I’ve had some interest in going back and looking at the Sony/Zeiss 55mm f/1.8 Sonnar (from now on called the Zony 55) on the Sony a7R. I am happy to oblige. I’ve changed the test regime a tiny bit. Rather than use a variable neutral density filter to adjust the light levels at the sensor so that I can use a constant f-stop and ISO setting across the range of shutter speeds, I’m using the variable output feature of the Fotodiox LED-200WA-56. The only downside is that the steps in brightness get fairly large when the lamp is dim, so that I can’t get 1/3 stop steps with long shutter speeds. That hasn’t been very useful anyway.
I set up this gear: Zony 55 on a Sony alpha 7R, RRS a7 L-bracket, Arca Swiss C1 Cube, RRS TVC-44 legs. Release was with the 2 second self-timer. ISO 100, lens set at f/5.6. ISO 12233 target with the camera at a distance to yield an active area 710 pixels high. Thus, the lines labeled “7” represent 1 line pair per pixel pair.
I focused manually, wide open using the a7R’s most magnified live view setting. I’ll say it one more time: the a7R’s live view is a joy to use, and the focus-by-wire capability of the Zony 55 provides for the most precise and accurate focusing I’ve experienced.
Target illumination for the continuous lighting images was provided by a single Fotodiox LED-200WA-56 lamp using the supplied reflector. Lighting for the strobe images came from a Paul Buff Einstein 640 watt-second flash set to 2.5 watt-seconds. At this power setting, the flash duration is about 1/13000 second. The camera was set to trailing curtain synch and the shutter to 3.2 seconds, allowing the camera to stabilize from the shock of the first curtain movement before the flash went off.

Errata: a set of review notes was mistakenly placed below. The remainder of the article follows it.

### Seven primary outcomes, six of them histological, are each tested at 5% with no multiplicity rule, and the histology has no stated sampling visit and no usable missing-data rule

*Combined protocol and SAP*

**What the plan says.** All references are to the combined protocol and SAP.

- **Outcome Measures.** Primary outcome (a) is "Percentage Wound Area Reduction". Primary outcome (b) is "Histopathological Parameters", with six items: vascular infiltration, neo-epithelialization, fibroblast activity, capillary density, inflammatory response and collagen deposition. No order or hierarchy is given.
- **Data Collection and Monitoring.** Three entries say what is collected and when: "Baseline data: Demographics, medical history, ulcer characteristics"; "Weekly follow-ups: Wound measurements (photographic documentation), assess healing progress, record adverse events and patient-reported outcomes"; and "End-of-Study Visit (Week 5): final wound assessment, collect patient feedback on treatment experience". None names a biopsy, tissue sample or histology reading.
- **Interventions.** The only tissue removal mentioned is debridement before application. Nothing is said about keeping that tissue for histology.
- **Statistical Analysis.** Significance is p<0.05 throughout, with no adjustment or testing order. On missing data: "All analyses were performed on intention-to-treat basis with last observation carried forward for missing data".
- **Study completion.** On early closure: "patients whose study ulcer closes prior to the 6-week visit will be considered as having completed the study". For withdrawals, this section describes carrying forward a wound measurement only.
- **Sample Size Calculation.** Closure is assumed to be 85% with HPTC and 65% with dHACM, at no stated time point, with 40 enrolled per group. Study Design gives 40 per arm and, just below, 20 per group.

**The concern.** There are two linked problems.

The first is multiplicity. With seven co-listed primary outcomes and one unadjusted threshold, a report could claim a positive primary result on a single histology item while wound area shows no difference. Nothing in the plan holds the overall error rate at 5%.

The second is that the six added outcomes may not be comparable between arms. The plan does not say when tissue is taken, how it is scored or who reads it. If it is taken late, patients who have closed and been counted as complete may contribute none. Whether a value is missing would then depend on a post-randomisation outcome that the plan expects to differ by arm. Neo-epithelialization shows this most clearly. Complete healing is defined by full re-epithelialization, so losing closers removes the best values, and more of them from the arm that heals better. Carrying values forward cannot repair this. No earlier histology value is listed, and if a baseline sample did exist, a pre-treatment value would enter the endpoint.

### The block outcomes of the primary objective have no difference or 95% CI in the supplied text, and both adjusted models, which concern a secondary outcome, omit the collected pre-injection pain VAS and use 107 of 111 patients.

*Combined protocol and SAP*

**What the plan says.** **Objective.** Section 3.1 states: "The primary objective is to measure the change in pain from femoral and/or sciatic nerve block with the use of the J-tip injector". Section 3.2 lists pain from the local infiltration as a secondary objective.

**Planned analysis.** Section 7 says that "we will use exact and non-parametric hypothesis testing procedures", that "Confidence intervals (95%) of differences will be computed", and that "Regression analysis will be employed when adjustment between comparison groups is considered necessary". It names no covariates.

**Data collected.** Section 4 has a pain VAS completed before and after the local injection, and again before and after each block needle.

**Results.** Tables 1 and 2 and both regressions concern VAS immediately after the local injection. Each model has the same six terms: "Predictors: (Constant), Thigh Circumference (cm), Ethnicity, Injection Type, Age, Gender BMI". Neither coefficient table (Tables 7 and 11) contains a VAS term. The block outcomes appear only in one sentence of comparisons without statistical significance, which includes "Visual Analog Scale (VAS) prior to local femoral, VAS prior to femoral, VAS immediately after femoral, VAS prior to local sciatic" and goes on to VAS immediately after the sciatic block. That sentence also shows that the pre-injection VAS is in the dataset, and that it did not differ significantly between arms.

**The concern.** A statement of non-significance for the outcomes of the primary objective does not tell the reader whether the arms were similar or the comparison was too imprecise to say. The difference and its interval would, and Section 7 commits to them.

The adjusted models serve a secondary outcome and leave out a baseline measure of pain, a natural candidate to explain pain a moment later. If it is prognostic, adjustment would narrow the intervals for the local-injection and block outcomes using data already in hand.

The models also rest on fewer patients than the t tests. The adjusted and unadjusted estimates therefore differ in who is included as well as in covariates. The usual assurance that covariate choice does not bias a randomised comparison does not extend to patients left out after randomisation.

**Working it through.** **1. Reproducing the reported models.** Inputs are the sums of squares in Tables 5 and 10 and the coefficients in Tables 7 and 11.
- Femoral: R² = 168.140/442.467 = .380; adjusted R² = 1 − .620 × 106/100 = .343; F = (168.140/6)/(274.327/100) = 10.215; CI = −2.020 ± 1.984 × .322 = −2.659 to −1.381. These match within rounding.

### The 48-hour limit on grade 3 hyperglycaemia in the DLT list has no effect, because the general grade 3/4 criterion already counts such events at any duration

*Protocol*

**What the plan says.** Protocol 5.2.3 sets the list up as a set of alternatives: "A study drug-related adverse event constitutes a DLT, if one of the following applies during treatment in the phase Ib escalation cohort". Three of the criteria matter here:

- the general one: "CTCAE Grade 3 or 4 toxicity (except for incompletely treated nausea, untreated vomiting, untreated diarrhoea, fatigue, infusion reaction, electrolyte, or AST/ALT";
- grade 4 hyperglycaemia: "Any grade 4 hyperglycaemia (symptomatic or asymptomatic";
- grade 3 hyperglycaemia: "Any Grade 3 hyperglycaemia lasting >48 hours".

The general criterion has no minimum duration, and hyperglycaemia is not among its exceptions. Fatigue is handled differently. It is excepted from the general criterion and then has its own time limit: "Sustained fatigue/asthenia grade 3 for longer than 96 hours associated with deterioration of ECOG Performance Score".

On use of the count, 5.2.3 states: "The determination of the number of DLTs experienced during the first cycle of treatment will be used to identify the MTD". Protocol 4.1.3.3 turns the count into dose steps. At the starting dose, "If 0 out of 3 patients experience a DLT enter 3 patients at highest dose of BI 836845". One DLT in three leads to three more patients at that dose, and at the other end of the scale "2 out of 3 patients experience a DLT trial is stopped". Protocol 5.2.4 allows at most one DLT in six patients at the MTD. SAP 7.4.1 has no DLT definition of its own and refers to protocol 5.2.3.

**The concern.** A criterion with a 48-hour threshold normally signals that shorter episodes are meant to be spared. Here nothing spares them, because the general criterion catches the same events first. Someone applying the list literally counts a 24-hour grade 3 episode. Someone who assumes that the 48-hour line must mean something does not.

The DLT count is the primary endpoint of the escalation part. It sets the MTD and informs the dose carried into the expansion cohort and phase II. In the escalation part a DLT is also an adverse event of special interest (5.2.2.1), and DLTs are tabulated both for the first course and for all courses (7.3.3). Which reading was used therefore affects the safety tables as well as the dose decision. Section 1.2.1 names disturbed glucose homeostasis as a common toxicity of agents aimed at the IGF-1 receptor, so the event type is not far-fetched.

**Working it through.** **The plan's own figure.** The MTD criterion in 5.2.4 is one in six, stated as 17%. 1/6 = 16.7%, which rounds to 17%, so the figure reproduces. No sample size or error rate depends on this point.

For the continuous-lighting pictures, the camera was set to 1/500 second with the Fotodiox at maximum output. An exposure was made. Then the shutter was set 1/3 stop slower, the light adjusted to give the same meter reading, and another exposure effected. That process was repeated all the way to a shutter speed of 1/5 second, with some gaps where the Fotodiox brightness steps were over 1/3 stop.
I processed the images in Lightroom with the default settings, corrected for (minor, as it turns out) exposure differences, and exported the files to Lightroom as layers. I labeled the layers with the exposure times and compared them. The images that I’m posting here are crops from the upper right-hand corner, enlarged 3x using nearest neighbor, and JPEG’d. Because of the way that Photoshop handles EXIF data from images composed of multiple layers, the EXIF data for the posted images is bogus. If anyone would like to see the Photoshop stack, please contact me.
The strobe image is the sharpest. Note the high contrast in the areas labeled with the 7, where there is one line pair per pixel pair. This is one sharp lens:
The 1/500 image is as sharp for the horizontal lines, but the vertical lines are slightly blurred:
1/400 is a little worse, but 1/320 is actually slightly better than 1/500. 1/250 is about the same as 1/500. 1/200 is about the same as 1/400.
At 1/160, things take a bad turn, and there’s degradation in the horizontal lines as well as the vertical ones:
Things remain about the same until 1/80, which is the worst performing shutter speed. Even at 1/80 there is enough contrast at the sensel pitch to cause false color artifacts:
As the shutter speeds get slower from 1/80, there is gradual improvement. It looks like this at 1/5.
Bottom line? Yes, there is shutter-shock degradation with the Sony 55 even on a sturdy set of carbon fiber legs and a good head. It’s not terrible, though. If the Zony weren’t such a sharp lens, it would be hard to see.
All these images were made in Landscape mode. In portrait orientation, things get quite a bit worse.
Ferrell McCollough says
It looks like 1/80 – 1/160 sec. is good to avoid when the utmost sharpness is desired. Thank you for this work and many, many of the previous posts. Well done!